With the turning of the season, allergies have become a common reality for us. When the leaves begin to fall or as the bees start to buzz, we embark on our search for histamine support. Typically that leaves many of us wandering the aisles of big box stores and loading our carts with all kinds of “medicine.”
The whole process can be daunting, along with the products being offered. Artificial flavors, synthetic ingredients and expensive products that only provide minor or temporary relief for symptoms not the cause.
You might have be wondering, is there an easier and more natural way to treat allergies?
We’ve talked a little about allergies before, but it’s important to remember what they are.
Simply put, allergies are bodily reactions to allergens/antigens. Think of it as your immune system’s hypersensitivity to some things. It sees a threat and it reacts–even when that “threat” is just pollen or dust.
However, we can prepare our bodies for allergy season by supporting our immune systems.
As it turns out, the foods we eat and don’t eat can affect how our bodies respond.
Here are a couple ways to do that.
Eat A Green, Alkalizing Diet
Greens are pretty great. Brimming with phytochemicals and nutrients, they are essential for pretty much any diet.
But what makes them so special for allergies?
Well, leafy veggies can help alkalize your body with vitamins, minerals and antioxidants. If your body is too acidic, you may be more prone to allergies, among other things, such as fatigue and inflammation.
So keeping that level in check may help avoid some allergies.
Plus. greens can help cleanse your body and regulate your metabolism. A regulated metabolism can help alleviate symptoms or allow your body to react in a healthier manner.
Try Eliminating Allergens
Tailoring your diet or lifestyle may be another way to prepare for allergy season.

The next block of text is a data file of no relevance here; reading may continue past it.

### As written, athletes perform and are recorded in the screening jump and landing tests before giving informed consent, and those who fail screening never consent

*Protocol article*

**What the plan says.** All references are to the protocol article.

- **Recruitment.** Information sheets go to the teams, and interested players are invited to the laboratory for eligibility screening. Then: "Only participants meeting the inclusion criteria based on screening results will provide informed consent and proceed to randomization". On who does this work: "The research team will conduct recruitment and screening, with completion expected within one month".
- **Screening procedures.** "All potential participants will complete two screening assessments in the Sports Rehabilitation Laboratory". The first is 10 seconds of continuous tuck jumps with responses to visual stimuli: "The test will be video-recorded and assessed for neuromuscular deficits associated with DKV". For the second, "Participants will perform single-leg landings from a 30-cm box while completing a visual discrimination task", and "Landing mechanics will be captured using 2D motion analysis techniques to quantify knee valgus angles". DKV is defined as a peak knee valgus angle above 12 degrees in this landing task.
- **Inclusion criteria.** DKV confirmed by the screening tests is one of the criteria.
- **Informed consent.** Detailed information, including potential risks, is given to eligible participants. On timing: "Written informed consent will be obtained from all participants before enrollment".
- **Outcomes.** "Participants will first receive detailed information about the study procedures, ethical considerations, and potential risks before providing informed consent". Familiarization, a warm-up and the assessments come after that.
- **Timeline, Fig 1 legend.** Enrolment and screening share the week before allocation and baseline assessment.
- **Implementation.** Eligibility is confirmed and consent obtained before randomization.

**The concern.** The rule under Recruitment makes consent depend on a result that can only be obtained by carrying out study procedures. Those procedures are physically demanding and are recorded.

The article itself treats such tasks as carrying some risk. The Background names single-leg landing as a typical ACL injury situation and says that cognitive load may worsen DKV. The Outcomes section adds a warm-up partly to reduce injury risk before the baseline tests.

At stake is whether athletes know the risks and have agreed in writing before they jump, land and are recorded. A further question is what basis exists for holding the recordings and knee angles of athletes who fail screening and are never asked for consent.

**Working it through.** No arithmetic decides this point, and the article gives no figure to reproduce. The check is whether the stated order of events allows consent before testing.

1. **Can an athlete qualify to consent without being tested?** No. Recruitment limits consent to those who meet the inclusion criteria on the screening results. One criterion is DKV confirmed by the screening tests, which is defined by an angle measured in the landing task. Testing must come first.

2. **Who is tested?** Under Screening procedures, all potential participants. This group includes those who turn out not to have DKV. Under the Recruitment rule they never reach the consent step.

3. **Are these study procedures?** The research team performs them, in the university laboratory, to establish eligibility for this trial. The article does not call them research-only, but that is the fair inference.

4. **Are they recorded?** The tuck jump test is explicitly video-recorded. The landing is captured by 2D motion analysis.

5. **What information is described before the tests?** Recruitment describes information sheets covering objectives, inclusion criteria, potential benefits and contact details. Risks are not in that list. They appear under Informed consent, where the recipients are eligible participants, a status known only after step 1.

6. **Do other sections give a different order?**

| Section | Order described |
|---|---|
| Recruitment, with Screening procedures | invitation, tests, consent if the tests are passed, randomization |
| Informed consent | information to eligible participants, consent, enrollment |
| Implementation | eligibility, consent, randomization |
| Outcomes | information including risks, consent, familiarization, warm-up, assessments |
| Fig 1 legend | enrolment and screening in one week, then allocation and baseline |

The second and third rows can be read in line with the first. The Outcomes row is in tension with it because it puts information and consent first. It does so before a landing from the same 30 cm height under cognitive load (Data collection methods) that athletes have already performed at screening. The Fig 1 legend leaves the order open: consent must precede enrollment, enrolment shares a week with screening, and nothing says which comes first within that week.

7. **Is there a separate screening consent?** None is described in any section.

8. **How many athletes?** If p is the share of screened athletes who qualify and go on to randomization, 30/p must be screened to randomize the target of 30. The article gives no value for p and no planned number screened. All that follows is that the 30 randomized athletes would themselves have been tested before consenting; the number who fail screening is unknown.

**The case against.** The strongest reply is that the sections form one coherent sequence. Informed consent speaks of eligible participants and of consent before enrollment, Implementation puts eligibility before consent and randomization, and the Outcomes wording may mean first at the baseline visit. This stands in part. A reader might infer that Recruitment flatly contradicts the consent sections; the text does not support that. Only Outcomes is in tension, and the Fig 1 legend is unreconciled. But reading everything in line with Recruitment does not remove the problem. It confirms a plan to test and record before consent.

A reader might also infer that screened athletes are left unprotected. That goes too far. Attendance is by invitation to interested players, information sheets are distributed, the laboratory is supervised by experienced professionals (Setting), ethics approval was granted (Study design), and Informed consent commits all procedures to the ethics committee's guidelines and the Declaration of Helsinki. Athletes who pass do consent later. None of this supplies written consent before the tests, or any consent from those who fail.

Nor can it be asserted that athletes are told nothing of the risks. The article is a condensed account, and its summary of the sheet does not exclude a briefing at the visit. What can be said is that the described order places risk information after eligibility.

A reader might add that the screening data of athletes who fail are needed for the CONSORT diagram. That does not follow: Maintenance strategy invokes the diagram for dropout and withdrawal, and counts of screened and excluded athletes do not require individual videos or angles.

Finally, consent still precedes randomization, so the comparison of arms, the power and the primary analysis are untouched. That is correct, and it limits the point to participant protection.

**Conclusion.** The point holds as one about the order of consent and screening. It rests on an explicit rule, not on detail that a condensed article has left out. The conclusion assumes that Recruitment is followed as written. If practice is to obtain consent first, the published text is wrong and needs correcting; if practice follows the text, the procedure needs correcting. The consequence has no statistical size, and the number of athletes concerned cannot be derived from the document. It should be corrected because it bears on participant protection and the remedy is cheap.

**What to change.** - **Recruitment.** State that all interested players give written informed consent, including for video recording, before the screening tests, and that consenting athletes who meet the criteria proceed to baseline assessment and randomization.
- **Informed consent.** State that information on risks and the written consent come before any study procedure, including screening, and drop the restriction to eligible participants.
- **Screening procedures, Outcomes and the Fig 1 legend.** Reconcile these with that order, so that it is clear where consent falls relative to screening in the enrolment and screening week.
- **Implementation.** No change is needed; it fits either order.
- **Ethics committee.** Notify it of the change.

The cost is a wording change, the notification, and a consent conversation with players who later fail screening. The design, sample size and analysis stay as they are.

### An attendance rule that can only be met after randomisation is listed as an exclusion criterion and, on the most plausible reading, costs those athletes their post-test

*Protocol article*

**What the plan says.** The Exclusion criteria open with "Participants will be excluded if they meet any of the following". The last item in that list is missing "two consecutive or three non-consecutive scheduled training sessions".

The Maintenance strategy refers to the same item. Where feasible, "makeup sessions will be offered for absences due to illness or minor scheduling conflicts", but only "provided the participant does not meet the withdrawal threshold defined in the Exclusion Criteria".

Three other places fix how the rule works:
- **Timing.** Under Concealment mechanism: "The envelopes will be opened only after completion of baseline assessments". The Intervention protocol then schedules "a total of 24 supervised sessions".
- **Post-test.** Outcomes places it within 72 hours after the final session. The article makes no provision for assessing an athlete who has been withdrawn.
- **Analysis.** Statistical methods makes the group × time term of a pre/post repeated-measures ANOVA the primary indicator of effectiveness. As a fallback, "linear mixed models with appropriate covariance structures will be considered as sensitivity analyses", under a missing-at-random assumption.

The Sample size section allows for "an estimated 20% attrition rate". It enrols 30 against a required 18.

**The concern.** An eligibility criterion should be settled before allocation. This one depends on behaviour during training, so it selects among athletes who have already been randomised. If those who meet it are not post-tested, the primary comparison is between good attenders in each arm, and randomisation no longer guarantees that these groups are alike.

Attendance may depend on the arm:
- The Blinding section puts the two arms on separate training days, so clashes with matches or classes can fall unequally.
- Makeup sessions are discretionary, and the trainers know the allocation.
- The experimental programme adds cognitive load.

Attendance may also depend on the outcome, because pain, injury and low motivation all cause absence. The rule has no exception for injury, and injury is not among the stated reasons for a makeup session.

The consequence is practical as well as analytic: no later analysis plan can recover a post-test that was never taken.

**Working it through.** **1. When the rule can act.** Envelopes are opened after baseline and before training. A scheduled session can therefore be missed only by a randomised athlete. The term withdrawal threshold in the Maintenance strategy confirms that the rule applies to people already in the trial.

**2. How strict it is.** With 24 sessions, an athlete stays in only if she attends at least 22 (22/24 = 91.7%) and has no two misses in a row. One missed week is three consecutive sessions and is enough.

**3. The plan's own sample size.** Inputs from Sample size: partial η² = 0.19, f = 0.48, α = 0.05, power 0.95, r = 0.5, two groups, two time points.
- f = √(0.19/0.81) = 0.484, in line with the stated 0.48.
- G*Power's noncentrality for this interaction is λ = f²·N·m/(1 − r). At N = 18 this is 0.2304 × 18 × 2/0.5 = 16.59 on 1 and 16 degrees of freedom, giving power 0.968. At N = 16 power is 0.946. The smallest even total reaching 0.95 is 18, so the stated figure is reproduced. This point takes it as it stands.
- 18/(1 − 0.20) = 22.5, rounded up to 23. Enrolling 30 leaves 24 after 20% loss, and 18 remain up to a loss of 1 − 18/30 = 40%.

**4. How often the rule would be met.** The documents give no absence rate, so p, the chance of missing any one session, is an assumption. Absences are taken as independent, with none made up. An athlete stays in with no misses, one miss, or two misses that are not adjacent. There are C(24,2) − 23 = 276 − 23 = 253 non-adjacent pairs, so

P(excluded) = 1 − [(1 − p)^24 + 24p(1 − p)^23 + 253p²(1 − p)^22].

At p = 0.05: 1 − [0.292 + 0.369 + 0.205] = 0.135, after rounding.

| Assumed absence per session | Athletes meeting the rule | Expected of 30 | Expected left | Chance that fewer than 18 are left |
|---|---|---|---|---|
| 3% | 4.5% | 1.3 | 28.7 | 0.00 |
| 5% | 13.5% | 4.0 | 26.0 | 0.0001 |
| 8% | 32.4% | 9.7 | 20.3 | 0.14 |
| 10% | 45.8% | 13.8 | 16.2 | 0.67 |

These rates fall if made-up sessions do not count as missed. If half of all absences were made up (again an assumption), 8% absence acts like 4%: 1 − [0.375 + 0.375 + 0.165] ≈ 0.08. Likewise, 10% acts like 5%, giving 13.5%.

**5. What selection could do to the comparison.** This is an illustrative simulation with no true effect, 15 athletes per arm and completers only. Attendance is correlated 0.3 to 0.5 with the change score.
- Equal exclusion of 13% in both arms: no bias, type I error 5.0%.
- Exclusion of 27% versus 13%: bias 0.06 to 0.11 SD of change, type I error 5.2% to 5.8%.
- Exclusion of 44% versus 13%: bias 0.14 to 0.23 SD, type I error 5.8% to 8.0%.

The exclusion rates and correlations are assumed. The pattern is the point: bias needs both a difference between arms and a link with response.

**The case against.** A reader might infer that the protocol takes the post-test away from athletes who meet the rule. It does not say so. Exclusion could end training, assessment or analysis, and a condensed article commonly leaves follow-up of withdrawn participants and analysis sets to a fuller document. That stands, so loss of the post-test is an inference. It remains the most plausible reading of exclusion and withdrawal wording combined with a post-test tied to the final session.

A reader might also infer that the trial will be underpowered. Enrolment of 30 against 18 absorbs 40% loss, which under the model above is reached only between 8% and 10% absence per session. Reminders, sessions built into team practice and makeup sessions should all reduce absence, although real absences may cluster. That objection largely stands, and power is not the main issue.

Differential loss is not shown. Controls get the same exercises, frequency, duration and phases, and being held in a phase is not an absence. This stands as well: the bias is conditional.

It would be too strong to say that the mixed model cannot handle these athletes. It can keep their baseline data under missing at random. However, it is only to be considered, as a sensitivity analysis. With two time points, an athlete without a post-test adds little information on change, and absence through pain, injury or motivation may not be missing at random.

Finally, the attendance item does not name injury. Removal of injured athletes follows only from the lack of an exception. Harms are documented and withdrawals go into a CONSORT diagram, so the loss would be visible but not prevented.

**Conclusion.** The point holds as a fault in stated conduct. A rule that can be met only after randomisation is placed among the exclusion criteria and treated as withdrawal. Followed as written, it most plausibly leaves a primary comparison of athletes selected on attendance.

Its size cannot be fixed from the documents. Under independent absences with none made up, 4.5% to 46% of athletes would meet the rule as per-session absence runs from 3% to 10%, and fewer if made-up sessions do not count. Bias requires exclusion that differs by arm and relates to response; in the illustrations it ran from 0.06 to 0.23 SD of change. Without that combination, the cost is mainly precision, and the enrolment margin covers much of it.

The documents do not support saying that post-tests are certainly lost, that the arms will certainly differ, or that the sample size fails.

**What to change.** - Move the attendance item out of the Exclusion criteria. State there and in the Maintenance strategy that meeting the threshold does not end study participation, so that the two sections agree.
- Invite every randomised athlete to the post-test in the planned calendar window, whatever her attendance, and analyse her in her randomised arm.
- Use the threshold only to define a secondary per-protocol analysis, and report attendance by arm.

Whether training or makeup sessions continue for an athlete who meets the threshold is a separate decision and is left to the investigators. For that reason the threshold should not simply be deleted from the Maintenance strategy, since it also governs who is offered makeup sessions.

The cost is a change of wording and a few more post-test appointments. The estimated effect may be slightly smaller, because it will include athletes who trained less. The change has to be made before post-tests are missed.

For people with stomach allergies, this diet could be especially helpful and pretty easy. So, for example, if you have a gluten allergen, follow a gluten-free diet as best as you can.
If you’re allergic to peanuts….well, you get the gist.
This method applies to outside allergens as well, like dander, dust and pet fur. If you’re allergic to cat hair, maybe don’t buy a cat.
But maybe you can head down to your locals farmer’s market and give the beekeepers a visit…
Chow Down on Some Local Honey
While this method does not have much scientific evidence, there are anecdotal stories. Some believe ingesting local honey can help you become more immune to local pollen-allergies.
So, what’s the theory behind this?
Well, it makes a lot of sense when you think about it.
Bees travel from flower to flower, pollinating and doing their bee business.
So, if you ingest honey from bees, theoretically you’re ingesting pollen as well. If you ingest local honey, you cold be ingesting pollen from your local environment.
As it follows for some, daily consumption could eventually lead to a stronger tolerance or immune response to local pollen.
By the time the pollen count skyrockets, your body could already be chill with its contents and you’ll be just fine.